In 1937, Joseph Stalin ordered several cathedrals demolished. Among them was Christ our Savior in Moscow. A giant Communist structure was to be built in its place, but war caused that project to be abandoned and the site became a large swimming pool.
During pestroika, when freedom returned to Russia, the Orthodox Church – as a sign of renewal and rebirth rebuilt Christ our Savior, exactly as it was when it was built during the 18th century – and they built it in six years.
The grandeur of the five domes, which represent Christ and the four Gospel writers, stands as a living testament to a spirit of faith.
In most cases, to be Russian is to belong to the Russian Orthodox church. Most, say Elena Kritsina, a young orthodox woman, don’t attend mass; it is often a religion of identity one is born into – except at places like St. Sergius Lavra Monastery, built as one of the most holy centers of the church in the 14th century.
To walk into the Dormition Cathedral is to enter an encounter with a living and mysterious God. Andrei Rublev painted his icon of the Holy Trinity to hang in this church. Two hundred sixty monks, with long beards, dressed all in black, live at the monastery and when they meet, they greet one another with a holy kiss.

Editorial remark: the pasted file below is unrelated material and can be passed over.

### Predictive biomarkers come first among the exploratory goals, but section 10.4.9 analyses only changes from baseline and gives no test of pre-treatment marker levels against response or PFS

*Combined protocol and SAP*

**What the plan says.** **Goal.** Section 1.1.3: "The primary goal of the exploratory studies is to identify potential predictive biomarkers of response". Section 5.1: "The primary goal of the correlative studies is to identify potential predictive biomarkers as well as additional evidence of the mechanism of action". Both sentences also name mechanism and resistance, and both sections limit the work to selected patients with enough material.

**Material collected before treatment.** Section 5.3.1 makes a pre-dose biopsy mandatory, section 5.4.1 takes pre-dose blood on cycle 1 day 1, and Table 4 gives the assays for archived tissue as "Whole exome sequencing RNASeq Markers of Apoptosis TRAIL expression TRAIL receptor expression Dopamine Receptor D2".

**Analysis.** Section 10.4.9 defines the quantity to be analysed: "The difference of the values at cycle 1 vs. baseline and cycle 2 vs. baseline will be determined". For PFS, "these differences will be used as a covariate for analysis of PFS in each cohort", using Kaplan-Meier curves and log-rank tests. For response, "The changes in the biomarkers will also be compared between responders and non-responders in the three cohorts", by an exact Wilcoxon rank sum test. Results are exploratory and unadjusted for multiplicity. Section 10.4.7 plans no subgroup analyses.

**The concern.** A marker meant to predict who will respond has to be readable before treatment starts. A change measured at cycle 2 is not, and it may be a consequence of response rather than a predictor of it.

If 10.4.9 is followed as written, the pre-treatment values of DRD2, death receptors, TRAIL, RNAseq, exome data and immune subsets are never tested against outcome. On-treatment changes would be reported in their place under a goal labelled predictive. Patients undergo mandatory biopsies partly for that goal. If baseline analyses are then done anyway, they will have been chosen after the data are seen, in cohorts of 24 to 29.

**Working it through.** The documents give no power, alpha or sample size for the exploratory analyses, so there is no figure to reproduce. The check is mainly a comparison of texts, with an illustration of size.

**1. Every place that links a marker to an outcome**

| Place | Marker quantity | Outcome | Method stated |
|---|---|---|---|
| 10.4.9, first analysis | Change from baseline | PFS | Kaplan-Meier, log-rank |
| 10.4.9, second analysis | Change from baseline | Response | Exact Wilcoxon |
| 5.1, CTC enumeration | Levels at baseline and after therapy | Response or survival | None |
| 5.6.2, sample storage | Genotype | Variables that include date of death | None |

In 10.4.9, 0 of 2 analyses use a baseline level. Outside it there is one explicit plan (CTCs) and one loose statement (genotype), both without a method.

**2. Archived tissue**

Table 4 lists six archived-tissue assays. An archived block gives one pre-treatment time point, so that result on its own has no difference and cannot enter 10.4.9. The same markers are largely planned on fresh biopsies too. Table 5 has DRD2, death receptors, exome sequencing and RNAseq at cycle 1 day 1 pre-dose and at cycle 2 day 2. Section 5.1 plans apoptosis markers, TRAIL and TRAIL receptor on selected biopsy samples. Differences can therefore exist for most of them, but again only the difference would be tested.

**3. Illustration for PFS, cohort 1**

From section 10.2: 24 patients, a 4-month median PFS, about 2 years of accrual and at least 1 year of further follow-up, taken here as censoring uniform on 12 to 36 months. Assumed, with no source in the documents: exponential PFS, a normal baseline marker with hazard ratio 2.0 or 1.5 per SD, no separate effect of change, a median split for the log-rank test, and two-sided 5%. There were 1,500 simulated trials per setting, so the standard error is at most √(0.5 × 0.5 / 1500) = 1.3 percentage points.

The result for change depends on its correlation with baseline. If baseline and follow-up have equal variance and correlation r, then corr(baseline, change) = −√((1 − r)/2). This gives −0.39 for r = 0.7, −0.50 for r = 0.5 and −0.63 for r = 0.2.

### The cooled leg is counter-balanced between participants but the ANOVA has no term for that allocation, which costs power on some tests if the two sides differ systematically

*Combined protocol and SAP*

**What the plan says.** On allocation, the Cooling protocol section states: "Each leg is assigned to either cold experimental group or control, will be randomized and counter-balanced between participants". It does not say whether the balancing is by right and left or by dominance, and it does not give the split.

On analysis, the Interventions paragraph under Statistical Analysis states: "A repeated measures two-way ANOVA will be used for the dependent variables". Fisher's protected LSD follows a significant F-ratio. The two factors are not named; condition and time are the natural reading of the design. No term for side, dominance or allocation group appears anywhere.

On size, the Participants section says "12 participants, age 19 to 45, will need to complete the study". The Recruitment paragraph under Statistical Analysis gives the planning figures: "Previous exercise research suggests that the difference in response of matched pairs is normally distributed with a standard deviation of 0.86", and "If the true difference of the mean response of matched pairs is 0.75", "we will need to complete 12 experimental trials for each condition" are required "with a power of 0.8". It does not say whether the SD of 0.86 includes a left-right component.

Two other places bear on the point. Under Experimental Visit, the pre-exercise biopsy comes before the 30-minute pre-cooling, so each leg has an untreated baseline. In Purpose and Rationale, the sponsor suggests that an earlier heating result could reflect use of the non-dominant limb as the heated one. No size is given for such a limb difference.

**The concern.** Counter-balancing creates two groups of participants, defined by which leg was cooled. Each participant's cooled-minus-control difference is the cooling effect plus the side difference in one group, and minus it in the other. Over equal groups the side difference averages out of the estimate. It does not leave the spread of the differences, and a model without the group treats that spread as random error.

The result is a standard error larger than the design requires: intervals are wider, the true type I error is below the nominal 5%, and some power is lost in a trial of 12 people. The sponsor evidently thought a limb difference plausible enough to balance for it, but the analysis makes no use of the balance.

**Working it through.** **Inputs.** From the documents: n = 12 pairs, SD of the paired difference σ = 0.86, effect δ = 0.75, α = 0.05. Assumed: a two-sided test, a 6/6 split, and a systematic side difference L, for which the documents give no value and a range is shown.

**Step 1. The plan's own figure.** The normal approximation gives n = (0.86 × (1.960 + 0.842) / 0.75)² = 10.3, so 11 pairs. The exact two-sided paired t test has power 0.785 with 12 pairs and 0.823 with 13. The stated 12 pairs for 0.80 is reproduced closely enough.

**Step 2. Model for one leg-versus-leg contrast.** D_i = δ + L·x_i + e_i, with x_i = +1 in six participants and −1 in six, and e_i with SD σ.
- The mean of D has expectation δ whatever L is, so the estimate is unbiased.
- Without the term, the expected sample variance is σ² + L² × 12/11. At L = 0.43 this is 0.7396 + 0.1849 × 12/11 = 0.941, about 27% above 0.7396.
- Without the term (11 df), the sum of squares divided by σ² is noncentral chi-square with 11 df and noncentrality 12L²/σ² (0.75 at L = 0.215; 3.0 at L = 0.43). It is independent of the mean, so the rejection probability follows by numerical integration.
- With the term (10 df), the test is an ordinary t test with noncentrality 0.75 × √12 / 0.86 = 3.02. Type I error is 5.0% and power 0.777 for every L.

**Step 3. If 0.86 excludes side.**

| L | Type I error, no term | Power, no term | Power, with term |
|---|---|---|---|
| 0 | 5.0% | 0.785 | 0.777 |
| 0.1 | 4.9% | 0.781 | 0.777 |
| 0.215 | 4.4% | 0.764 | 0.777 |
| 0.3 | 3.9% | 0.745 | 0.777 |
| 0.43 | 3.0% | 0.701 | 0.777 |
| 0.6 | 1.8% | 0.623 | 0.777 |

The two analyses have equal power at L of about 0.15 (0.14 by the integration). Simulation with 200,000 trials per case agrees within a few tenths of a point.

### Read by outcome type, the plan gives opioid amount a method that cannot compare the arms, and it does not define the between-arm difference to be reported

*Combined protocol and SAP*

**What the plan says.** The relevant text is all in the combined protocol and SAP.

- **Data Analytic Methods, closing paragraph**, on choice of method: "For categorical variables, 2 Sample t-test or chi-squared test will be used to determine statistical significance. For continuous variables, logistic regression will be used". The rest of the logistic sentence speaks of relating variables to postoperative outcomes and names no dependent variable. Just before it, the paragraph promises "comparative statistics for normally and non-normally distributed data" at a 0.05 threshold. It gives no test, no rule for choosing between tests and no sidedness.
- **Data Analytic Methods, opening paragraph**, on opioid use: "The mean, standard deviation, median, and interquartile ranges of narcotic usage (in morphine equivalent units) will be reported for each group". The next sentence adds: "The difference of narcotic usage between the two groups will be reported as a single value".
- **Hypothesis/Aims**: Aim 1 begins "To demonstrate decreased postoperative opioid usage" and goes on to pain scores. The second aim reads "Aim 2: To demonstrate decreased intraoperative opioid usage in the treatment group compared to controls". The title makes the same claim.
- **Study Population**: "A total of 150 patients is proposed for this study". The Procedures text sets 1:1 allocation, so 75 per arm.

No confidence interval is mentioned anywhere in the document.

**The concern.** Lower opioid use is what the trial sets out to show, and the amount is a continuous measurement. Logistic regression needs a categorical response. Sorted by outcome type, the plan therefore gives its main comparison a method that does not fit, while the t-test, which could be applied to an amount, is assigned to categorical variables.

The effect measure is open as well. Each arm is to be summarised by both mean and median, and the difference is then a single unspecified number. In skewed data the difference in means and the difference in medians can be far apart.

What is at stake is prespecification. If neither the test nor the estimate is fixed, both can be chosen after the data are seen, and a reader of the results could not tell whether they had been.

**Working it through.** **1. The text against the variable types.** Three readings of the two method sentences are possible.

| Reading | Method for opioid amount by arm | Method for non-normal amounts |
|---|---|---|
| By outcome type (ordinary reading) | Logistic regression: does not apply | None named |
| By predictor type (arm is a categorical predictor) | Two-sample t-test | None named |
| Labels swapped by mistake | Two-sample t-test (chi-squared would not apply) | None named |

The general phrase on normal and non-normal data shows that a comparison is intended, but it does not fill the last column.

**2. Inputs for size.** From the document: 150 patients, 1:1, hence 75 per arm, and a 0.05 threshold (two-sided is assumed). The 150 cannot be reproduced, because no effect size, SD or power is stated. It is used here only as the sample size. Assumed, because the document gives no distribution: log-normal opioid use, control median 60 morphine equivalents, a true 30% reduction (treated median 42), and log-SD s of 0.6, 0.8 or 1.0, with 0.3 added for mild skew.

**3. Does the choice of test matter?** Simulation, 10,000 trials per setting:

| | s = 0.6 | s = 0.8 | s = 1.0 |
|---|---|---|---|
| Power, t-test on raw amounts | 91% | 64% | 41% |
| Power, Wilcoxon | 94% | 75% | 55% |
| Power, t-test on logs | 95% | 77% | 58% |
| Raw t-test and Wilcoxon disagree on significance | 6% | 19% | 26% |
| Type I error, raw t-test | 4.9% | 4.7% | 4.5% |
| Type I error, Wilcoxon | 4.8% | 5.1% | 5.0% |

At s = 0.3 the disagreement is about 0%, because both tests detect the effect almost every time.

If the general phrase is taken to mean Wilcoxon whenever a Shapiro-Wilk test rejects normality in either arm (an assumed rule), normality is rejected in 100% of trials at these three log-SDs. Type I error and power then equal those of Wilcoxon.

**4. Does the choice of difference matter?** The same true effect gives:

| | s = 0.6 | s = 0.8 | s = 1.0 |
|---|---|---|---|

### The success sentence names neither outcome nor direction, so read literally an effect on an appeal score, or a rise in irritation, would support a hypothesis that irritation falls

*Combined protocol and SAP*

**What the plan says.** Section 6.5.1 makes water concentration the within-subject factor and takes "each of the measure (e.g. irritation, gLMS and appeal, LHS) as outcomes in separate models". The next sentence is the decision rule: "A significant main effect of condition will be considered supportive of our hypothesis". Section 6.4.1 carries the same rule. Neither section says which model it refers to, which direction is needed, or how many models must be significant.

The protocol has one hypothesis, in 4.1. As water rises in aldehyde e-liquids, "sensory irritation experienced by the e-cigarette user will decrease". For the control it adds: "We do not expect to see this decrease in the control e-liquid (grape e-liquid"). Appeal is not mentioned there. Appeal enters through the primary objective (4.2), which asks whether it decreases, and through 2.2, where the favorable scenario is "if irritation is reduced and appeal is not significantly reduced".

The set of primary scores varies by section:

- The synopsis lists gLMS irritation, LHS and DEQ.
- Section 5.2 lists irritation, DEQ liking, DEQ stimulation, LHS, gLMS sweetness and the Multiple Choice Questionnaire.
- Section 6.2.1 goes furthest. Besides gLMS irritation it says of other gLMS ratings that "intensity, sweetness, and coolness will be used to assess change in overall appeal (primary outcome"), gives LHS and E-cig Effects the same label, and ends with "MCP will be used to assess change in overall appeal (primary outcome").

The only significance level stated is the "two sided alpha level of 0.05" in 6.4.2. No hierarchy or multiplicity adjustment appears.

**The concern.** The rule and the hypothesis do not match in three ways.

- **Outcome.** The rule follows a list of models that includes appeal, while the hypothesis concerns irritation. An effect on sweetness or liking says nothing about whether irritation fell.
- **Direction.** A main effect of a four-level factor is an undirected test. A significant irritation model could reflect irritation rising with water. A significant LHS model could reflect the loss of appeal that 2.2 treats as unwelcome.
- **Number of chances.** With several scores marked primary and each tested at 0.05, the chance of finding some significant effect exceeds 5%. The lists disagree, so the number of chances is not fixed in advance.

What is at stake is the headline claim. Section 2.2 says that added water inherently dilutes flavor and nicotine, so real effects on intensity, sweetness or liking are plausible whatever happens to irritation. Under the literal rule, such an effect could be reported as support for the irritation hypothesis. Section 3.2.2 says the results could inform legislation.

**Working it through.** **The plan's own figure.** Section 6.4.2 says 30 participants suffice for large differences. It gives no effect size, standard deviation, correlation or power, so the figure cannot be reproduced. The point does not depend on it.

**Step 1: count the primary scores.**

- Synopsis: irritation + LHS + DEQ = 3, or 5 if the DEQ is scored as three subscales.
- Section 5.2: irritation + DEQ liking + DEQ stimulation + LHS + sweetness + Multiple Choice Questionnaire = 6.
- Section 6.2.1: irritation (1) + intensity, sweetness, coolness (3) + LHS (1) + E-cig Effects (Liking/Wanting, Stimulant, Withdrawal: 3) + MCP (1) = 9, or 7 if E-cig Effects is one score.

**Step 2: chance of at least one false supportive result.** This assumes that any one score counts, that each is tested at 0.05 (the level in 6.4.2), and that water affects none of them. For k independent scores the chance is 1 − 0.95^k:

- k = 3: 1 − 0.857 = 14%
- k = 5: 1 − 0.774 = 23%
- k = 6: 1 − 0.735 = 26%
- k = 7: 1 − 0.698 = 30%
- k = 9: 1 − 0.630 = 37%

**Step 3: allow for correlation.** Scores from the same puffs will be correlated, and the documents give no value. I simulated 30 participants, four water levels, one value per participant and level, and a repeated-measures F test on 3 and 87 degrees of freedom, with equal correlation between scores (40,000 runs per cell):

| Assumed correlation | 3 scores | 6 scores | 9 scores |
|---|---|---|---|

It’s a place for large and tender emotions, as visitors makes the sign of the cross three times and bow upon entry and light candles before they kiss the holy icons.
Emotions also ran high when the team visited the World War II museum, which pays tribute to the 27 million Russians who died in the war. One memorial contained a representation of the tears of all the mothers who lost their sons and daughters in that conflict. It staggers.
In the evening, the group made their way to the train station for an overnight trip to Voronezh.